Blink—And They're Grown

Parents, Families and Child Care

Kindergarten in the Information Age

My daughter recently started kindergarten and needless to say it has been a crazy and wonderful.  As a parent, it is so exciting to witness her enthusiasm and joy at all the new things she is able to experience and learn about. The first school assembly, the first field trip, the first school book fair; every day it seems there is a first and each one is better than the one before!

Hard conversations won't wait until you're ready. Be prepared to talk with your children when THEY'RE ready.

But it’s been a little overwhelming and scary, as well. This is also the first time she has been exposed to things that I’m not sure I am ready for: things like “Drug Free Me” week and a puppet show about child abuse awareness and prevention. I don’t remember learning about either of these topics until well past kindergarten, but sadly, in this new age, Maddy was learning about them within the first nine weeks of school. Neither of these events were a bad thing, but as a parent, I wasn’t as prepared as I should have been to discuss either topic with her. She came home with lots of questions and some facts that she was looking for me to confirm. My husband and I looked at each other as if to say, “You’re taking this one, right?” Neither of us wanted to take the leap and have “that conversation.”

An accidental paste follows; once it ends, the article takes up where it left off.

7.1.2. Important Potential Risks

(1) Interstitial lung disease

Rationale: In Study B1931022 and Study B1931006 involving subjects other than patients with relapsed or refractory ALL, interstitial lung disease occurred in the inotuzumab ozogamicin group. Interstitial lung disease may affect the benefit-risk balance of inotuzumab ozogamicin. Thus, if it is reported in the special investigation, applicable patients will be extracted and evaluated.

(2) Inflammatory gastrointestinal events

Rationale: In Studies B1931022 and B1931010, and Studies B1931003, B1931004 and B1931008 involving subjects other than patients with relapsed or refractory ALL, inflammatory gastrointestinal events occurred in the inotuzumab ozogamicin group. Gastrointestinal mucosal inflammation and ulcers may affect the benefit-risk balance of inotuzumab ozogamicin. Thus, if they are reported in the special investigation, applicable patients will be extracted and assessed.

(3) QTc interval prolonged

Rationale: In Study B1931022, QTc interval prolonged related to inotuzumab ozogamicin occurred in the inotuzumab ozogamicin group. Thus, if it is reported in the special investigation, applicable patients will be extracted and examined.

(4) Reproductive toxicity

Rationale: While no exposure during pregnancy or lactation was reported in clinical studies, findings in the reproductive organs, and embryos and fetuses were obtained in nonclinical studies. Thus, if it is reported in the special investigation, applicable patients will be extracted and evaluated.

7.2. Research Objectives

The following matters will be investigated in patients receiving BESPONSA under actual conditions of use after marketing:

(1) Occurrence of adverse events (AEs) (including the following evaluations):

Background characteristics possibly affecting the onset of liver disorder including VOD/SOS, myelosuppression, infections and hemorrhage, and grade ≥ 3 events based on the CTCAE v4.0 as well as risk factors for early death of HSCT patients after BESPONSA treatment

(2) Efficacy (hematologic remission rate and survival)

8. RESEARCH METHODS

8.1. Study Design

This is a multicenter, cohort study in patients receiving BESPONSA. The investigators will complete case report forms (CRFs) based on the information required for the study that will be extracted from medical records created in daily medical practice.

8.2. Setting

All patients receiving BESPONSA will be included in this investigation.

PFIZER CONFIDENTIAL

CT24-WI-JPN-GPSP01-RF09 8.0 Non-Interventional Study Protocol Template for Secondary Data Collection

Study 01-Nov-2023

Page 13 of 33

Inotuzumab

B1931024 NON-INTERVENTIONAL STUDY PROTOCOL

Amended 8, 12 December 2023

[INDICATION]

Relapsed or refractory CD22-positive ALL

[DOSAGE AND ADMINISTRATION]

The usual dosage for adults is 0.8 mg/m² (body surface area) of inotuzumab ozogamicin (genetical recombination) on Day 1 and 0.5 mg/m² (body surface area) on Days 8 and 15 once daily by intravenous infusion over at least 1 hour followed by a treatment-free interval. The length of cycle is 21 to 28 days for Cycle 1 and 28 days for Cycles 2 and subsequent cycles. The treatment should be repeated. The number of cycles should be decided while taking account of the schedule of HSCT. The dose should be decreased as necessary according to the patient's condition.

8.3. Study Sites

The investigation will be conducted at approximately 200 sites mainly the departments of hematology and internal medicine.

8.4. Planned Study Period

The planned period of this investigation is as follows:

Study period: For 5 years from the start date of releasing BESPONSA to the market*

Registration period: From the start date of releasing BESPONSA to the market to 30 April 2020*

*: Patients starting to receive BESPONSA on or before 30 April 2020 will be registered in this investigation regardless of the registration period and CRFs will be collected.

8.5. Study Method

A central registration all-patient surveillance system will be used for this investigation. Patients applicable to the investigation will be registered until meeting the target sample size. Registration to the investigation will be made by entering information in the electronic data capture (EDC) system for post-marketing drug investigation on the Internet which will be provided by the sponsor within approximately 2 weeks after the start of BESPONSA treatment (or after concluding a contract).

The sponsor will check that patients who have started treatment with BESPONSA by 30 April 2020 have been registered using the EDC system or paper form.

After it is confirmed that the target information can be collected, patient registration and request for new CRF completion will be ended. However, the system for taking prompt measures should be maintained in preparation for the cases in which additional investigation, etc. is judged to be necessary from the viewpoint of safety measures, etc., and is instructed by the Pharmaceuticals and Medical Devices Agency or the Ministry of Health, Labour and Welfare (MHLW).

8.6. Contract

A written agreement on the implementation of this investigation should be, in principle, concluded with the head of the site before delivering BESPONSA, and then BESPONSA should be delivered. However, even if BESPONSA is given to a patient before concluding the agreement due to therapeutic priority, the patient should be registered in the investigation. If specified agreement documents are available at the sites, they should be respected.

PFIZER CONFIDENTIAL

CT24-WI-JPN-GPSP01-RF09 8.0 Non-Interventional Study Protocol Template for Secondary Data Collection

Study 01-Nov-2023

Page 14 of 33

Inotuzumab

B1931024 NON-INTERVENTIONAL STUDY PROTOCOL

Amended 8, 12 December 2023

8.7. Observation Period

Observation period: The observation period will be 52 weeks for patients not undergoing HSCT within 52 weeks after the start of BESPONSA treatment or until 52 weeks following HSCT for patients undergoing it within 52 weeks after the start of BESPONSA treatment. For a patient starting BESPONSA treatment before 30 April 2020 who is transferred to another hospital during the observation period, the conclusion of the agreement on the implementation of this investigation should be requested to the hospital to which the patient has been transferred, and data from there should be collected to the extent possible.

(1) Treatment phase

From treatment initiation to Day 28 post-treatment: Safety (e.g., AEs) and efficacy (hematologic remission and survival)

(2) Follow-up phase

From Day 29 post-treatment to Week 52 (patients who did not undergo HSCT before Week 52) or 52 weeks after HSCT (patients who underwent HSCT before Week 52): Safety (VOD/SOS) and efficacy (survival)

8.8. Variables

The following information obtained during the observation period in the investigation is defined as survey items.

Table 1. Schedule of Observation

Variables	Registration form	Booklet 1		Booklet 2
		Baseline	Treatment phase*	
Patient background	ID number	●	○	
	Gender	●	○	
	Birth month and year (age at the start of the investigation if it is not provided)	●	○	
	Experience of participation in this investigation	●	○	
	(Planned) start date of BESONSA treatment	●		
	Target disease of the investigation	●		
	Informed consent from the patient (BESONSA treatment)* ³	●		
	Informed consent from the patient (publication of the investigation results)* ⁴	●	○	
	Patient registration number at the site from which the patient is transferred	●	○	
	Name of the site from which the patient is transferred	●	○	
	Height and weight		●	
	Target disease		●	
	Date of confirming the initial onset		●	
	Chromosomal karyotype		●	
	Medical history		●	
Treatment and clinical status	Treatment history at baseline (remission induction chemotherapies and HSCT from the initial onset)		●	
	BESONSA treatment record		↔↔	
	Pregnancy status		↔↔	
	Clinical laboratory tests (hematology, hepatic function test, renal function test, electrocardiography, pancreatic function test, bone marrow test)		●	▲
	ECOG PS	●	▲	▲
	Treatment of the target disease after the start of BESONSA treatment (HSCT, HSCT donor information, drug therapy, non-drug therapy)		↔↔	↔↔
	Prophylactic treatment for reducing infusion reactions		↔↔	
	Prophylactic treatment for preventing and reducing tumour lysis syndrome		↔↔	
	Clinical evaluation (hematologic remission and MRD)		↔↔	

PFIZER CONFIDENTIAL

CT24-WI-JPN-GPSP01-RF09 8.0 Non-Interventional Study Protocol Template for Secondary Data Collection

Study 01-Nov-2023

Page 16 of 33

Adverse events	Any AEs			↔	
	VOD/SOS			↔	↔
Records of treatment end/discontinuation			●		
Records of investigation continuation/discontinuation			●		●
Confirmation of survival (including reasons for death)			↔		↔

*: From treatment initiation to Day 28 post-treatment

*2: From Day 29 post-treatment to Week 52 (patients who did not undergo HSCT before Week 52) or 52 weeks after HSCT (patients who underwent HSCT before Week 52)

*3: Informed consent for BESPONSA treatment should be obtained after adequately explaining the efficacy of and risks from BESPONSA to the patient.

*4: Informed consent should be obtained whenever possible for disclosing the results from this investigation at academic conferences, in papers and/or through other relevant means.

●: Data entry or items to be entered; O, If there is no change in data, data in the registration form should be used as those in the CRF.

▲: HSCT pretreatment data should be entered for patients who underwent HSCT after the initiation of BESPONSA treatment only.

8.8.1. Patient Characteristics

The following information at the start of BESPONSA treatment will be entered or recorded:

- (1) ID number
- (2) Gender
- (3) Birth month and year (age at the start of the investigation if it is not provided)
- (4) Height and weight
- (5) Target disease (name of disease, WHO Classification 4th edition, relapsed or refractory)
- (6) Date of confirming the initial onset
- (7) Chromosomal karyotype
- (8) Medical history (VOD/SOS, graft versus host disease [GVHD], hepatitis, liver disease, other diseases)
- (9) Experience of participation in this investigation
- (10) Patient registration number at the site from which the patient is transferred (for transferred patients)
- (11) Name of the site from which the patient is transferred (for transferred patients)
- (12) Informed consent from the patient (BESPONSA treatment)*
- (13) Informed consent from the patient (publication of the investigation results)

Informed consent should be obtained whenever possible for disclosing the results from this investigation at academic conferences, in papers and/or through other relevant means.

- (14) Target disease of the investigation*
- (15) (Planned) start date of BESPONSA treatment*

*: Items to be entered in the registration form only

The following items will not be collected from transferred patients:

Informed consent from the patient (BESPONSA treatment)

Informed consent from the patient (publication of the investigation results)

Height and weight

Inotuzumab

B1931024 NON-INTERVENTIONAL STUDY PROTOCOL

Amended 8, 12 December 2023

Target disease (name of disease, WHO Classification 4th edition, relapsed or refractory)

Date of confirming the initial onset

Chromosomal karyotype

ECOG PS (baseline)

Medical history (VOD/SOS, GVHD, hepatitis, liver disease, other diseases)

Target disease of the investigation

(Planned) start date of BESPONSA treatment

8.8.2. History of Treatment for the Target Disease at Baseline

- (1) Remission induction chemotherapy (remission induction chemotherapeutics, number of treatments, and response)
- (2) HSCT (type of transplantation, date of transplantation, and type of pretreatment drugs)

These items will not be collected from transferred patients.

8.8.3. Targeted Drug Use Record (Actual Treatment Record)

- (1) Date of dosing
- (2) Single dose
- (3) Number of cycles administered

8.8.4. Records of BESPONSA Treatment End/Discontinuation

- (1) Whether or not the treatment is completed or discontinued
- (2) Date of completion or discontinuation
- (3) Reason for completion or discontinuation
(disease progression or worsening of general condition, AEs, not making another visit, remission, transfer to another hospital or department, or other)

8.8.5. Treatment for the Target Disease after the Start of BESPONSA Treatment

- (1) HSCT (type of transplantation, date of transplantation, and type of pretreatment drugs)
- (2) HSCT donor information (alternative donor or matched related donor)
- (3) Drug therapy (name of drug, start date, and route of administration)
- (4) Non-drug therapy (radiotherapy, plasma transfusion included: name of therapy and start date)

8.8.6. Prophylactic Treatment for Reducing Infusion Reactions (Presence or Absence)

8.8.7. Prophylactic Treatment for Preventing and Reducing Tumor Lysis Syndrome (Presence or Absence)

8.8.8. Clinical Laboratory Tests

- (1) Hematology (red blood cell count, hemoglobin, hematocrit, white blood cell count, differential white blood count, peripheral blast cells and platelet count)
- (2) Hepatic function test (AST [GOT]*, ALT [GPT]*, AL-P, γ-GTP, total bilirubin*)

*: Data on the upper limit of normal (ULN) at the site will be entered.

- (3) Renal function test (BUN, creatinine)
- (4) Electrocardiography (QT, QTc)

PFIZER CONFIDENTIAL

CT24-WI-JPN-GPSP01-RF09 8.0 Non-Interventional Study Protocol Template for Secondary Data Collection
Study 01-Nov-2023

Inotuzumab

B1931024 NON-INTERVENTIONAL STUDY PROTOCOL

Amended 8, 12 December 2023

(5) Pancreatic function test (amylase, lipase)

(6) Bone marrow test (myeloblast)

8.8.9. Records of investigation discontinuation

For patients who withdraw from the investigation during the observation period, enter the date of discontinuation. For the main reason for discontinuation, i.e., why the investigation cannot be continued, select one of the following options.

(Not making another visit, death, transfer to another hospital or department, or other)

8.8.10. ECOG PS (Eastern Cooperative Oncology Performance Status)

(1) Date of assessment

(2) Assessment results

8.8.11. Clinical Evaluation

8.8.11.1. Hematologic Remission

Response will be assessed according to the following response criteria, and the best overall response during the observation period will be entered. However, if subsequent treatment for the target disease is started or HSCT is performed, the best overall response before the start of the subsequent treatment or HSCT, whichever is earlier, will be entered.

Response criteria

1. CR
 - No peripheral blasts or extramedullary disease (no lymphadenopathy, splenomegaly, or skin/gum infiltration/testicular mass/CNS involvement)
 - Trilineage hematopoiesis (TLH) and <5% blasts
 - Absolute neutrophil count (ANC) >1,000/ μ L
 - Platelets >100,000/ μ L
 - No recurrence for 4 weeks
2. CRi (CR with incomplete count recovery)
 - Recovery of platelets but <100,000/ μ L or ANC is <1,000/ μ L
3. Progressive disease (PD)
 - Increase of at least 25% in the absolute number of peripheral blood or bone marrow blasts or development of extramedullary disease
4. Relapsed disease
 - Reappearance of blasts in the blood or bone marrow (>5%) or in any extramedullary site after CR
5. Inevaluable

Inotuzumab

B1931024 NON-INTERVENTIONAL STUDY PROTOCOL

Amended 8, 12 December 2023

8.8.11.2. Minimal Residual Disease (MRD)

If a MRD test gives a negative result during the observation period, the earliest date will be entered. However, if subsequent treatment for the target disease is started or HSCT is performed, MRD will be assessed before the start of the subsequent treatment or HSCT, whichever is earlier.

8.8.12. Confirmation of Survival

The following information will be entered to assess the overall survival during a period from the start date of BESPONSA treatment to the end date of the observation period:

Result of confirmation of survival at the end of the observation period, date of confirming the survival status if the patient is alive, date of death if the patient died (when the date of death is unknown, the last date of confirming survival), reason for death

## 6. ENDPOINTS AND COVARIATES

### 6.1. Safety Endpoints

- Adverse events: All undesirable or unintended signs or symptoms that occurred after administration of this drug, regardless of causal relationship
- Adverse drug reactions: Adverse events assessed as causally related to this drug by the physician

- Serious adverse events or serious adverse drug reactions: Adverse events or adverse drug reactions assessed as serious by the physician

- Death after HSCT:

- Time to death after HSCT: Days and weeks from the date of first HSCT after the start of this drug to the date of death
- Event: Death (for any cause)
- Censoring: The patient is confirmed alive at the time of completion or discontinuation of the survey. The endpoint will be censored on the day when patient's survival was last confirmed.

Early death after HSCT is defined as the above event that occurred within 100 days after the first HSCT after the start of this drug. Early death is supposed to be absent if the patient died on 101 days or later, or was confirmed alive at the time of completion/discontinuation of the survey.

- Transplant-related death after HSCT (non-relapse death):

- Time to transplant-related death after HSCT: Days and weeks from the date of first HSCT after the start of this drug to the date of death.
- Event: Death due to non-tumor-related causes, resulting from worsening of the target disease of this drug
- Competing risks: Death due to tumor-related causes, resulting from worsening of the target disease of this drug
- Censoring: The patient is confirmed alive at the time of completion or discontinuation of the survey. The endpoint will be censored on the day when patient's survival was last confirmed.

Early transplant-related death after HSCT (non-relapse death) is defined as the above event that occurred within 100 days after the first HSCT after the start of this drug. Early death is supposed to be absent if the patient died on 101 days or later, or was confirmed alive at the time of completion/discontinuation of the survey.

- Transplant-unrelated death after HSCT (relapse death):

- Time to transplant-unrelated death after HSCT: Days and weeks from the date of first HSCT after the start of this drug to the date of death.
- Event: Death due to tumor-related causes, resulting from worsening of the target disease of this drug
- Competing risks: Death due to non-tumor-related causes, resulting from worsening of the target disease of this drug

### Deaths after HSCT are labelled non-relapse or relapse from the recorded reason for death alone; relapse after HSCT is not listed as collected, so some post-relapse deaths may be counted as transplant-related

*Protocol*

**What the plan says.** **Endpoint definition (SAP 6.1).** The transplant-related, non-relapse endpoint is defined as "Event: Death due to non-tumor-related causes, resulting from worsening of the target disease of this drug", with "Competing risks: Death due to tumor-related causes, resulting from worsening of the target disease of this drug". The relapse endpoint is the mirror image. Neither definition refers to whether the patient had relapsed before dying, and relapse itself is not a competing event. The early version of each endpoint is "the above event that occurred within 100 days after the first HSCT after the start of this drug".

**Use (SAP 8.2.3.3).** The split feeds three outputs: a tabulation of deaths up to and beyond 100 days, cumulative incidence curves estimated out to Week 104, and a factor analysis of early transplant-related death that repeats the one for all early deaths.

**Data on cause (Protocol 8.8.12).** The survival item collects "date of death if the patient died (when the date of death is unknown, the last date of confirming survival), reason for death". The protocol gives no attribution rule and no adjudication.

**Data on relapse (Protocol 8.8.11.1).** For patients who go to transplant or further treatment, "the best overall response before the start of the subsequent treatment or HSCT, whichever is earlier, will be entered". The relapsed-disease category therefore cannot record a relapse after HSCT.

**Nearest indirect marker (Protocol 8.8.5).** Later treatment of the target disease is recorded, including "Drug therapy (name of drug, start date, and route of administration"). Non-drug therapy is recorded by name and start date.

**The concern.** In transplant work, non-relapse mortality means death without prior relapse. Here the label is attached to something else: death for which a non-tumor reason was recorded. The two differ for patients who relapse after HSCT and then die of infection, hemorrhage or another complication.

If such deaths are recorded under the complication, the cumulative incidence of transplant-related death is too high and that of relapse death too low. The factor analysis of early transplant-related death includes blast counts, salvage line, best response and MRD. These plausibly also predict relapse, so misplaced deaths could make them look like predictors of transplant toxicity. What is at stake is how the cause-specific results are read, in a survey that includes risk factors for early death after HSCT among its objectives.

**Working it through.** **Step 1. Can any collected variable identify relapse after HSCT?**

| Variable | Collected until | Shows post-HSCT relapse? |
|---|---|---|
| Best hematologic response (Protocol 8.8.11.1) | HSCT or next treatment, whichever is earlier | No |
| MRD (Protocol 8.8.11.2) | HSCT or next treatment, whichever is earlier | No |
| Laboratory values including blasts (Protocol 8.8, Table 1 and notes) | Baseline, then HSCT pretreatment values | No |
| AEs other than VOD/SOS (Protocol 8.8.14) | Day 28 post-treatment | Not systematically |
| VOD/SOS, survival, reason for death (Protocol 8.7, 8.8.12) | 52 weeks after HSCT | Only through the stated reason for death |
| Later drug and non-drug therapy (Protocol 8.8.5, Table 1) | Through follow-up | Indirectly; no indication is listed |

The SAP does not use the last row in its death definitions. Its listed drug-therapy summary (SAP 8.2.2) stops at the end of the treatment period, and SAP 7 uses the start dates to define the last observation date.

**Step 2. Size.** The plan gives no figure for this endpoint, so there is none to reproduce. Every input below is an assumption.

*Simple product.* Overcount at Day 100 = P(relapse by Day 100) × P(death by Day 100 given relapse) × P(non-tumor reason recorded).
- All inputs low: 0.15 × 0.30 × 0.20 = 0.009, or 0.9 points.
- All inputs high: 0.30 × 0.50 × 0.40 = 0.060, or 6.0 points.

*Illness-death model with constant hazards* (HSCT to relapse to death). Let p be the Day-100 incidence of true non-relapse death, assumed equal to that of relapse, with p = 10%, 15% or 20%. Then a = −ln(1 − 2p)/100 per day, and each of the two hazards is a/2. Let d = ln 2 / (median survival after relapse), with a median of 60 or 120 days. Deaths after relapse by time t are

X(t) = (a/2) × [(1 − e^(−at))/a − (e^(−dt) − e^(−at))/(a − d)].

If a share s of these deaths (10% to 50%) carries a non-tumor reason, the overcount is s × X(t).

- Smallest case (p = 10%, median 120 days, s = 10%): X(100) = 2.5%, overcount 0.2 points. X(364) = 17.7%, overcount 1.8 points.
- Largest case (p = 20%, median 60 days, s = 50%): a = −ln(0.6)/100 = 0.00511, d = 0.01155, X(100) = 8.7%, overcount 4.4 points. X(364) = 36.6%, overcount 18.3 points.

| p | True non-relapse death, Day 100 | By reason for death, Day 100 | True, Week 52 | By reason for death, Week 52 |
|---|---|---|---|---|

But we did and while it was sometimes awkward and uncomfortable (for us, not her!), it was necessary and healthy for us a family to discuss such important topics openly and honestly. It reminded me that whether or not I am ready or able to discuss these topics, my daughter would be exposed to them and she would want to talk about them. I need to intentionally think about how I will thoughtfully discuss these and other topics with her. I also need to intentionally think about and decide what topics are not appropriate for my daughter. There may topics I feel she isn’t ready for and decide to not allow her to participate in an event or discussion. As a parent the key is to be tuned in, with eyes, ears and hearts ready to listen to the cues your child is giving you.

But, I am relaxing for now. As I recall, the topics only get scarier!

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